Maybe it’s an inappropriate metaphor, given the risk of death that COVID-19 poses.
Still, the schools and school districts throughout Mississippi and the rest of the nation, when trying to decide about whether to reopen for the fall semester, have to “pick their poison.”
There is no risk-free option out there. Whichever way school leaders go, there are going to be negative consequences. It’s a matter of deciding which are the least harmful.
In this community, we’re going to be able to observe both approaches and compare.
The private schools and the Carroll County public school district are going to mostly go with in-person instruction; the Greenwood Leflore Consolidated School District is going to start off with nothing but distance learning.
The risk, of course, with in-person learning is that people are going to get sick. The virus is too contagious, no matter how far students are spread out or whether they are religious about wearing masks and using hand sanitizer, for it not to spread at least somewhat.
How will the schools respond when it inevitably does? Will they shut down an infected classroom or even the whole school? Will they have constant interruptions so that after a while everyone starts wondering what was the point of bringing the students back into their buildings? Will the schools face recriminations if children, infected but showing no symptoms, bring the virus home to their parents or grandparents, who don’t fare so well after contracting it?
The “safe” approach adopted by the Greenwood Leflore district, though, is really not all that safe either.
Mississippi Gov. Tate Reeves, who is reviewing this weekend the start-up plans of all of the state’s 140 school districts, tweeted out on Friday the following pertinent observation from Dr. Robert Redfield, head of the Centers for Disease Control and Prevention. Redfield is among the health experts advising the federal and state governments on what they need to be doing.
“It’s not the risk of school openings versus public health. It’s public health versus public health,” he said. “And I’m of the point of view that the greater risk to the nation is actually to keep these schools closed. You know, a lot of kids get their mental health services, over 7 million, in school A lot of people get food and nutrition in schools. Schools are really important in terms of mandatory reporting sexual and child abuse. Obviously, the socialization is important. And, obviously, for some kids, I think actually a majority of kids, their learning in a face-to-face school is the most effective method of teaching. That said, it has to be done safely, and it has to be done with the confidence of the teachers. It has to be done with the confidence of parents.”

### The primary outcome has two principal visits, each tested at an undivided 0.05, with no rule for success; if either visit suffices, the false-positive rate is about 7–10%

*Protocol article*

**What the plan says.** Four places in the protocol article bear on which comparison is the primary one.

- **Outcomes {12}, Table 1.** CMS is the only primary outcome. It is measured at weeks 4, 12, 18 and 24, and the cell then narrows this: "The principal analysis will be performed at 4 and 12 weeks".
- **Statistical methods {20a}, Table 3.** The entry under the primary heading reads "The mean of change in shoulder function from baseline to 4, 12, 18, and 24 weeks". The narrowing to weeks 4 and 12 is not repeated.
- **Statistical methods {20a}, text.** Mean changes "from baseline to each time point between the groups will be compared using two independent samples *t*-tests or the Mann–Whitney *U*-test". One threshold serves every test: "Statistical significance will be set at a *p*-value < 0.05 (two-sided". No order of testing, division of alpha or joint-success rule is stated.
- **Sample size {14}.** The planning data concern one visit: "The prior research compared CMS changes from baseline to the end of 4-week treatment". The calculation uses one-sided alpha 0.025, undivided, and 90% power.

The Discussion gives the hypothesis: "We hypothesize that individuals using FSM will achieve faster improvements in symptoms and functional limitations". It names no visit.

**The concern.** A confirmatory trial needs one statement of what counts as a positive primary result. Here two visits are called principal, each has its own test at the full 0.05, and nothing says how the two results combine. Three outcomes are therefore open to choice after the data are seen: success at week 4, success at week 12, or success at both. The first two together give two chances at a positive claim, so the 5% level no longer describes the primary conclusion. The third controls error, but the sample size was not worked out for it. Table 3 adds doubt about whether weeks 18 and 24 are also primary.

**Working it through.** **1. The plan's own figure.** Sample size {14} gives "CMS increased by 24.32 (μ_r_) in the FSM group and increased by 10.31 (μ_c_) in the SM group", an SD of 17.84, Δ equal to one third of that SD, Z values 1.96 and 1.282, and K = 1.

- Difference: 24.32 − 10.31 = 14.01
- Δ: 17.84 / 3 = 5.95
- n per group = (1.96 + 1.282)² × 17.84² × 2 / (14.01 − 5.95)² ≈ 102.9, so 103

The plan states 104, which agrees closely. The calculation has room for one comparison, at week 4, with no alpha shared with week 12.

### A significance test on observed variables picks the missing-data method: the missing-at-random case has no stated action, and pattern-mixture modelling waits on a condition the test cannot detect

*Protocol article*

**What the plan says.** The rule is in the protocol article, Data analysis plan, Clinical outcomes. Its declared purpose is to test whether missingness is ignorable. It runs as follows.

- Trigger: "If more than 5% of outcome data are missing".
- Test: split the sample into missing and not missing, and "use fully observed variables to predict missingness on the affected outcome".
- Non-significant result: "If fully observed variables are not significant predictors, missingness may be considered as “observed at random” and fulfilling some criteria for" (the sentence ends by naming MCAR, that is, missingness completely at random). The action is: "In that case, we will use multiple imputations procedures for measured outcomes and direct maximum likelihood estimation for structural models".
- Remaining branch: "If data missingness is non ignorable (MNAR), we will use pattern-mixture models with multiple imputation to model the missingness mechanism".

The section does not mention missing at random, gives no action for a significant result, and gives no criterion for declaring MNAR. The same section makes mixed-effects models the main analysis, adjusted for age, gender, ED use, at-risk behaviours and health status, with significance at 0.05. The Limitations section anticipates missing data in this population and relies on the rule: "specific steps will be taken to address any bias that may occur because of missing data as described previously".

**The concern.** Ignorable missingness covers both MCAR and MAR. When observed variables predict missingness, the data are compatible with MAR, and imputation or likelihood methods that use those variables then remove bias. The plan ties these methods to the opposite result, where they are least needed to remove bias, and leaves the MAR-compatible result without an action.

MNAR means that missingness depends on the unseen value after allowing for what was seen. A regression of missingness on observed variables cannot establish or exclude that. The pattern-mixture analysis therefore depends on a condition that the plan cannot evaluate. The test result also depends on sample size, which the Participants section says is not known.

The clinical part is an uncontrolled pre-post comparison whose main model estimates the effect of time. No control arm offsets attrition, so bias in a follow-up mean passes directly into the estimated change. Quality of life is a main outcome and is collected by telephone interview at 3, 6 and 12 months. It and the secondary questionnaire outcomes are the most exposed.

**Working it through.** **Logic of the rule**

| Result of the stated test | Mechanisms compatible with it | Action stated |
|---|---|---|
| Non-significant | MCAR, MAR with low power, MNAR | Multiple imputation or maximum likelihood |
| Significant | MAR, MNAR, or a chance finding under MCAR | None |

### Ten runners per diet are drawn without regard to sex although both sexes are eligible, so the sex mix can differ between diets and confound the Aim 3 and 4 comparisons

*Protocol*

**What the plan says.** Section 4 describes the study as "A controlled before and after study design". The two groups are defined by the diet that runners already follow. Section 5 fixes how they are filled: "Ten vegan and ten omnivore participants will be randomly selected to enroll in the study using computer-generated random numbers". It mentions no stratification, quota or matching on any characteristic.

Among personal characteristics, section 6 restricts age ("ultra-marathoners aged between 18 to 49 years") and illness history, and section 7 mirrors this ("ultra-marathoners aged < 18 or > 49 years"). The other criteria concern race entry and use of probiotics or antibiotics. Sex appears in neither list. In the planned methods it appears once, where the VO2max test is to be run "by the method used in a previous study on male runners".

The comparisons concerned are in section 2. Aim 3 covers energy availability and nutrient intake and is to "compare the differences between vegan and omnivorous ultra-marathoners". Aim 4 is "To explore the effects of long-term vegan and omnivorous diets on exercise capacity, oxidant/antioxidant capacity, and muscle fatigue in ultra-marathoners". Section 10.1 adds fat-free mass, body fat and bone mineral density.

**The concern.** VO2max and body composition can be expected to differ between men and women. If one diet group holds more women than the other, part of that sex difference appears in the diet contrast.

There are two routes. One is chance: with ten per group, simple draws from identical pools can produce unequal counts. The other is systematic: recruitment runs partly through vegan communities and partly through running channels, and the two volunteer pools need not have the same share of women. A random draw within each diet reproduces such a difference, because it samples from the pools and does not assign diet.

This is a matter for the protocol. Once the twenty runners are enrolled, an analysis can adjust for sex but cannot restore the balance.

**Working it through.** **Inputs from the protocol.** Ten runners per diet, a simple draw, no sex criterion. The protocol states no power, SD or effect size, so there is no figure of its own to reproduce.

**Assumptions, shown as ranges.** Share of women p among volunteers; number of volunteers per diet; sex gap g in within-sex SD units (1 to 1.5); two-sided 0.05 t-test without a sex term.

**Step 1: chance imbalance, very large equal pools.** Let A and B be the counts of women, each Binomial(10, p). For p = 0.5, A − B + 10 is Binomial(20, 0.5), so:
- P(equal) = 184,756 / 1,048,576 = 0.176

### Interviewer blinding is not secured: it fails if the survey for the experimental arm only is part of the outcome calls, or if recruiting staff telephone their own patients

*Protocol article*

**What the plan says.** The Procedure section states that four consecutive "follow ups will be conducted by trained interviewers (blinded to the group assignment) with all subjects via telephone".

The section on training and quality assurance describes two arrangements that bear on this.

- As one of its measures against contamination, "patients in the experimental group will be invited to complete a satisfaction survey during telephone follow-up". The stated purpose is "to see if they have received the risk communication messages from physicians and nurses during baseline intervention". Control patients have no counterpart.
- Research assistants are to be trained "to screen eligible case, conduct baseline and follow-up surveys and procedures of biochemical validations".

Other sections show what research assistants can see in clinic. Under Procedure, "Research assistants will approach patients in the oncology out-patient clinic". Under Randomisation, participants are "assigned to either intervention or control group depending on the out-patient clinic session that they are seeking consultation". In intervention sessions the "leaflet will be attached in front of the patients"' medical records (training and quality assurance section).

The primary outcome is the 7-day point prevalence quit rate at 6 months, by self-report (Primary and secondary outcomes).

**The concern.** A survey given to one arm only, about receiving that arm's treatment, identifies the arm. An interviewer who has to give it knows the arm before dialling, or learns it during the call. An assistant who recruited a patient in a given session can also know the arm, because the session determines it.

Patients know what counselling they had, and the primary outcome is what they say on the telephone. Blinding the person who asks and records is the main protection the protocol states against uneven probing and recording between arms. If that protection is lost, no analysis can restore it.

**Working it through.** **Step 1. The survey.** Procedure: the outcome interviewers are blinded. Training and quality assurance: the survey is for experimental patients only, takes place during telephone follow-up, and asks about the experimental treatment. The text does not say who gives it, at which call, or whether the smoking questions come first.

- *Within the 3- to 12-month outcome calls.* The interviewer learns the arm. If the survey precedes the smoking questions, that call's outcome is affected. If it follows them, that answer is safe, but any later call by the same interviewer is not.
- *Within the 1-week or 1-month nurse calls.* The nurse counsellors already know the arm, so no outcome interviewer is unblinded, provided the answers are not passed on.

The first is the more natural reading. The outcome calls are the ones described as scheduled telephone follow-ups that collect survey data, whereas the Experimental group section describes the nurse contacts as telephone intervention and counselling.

The teachers who are doing distance learning are going to try their best to get the material across and mastered via the internet or packets sent home. The results will probably be better than in the spring. When the outbreak shut everything down in March, distance learning was new territory for most elementary and secondary schools. The teachers have had time now to practice.
But even if distance learning improves, it’s not going to be good enough, especially for those in the earliest grades. Can you imagine, for example, trying to teach a class of kindergartners or first graders, whose attention spans run in the minutes, not hours, how to read over a remote hookup? It’s not going to happen, unless the parents are heavily involved in the process. And not all parents have either the patience or the aptitude or the time to do that, if they have to go to work themselves.
Dating back to the beginning of the outbreak, we’re now looking at a minimum of six months during which children in the Leflore County public schools have either had less-than-ideal instruction or, because of the summer break, no instruction. How long can that go on, particularly for kids from impoverished backgrounds, before the learning deficit gets so large that they will never recover from it?
The Greenwood Leflore district is also leaning toward cancelling football and all fall sports because school officials don’t think they can hold practices and games safely.
The concern is understandable, particularly for a sport such as football, in which there is so much up-close, in-your-face physical contact.
Cancelling the season, though, is not just a matter of disappointing the players, their parents and the teams’ fans.
It could potentially drive up the dropout rate and the teen pregnancy rate, and even lead to increased violence in the streets.
Sports is a proven motivator for some kids to come to school. It also is a healthy outlet for the teenage energy that has to get expressed in some way or other.
Take that outlet away, and what do you think these kids will do instead? It won’t be crossword puzzles, rest assured.
These are not easy calculations when lives are at stake and no decision is safe. But keeping schools closed, in the long run, might be the most unsafe of all.
• Contact Tim Kalich at 581-7243 or email@example.com.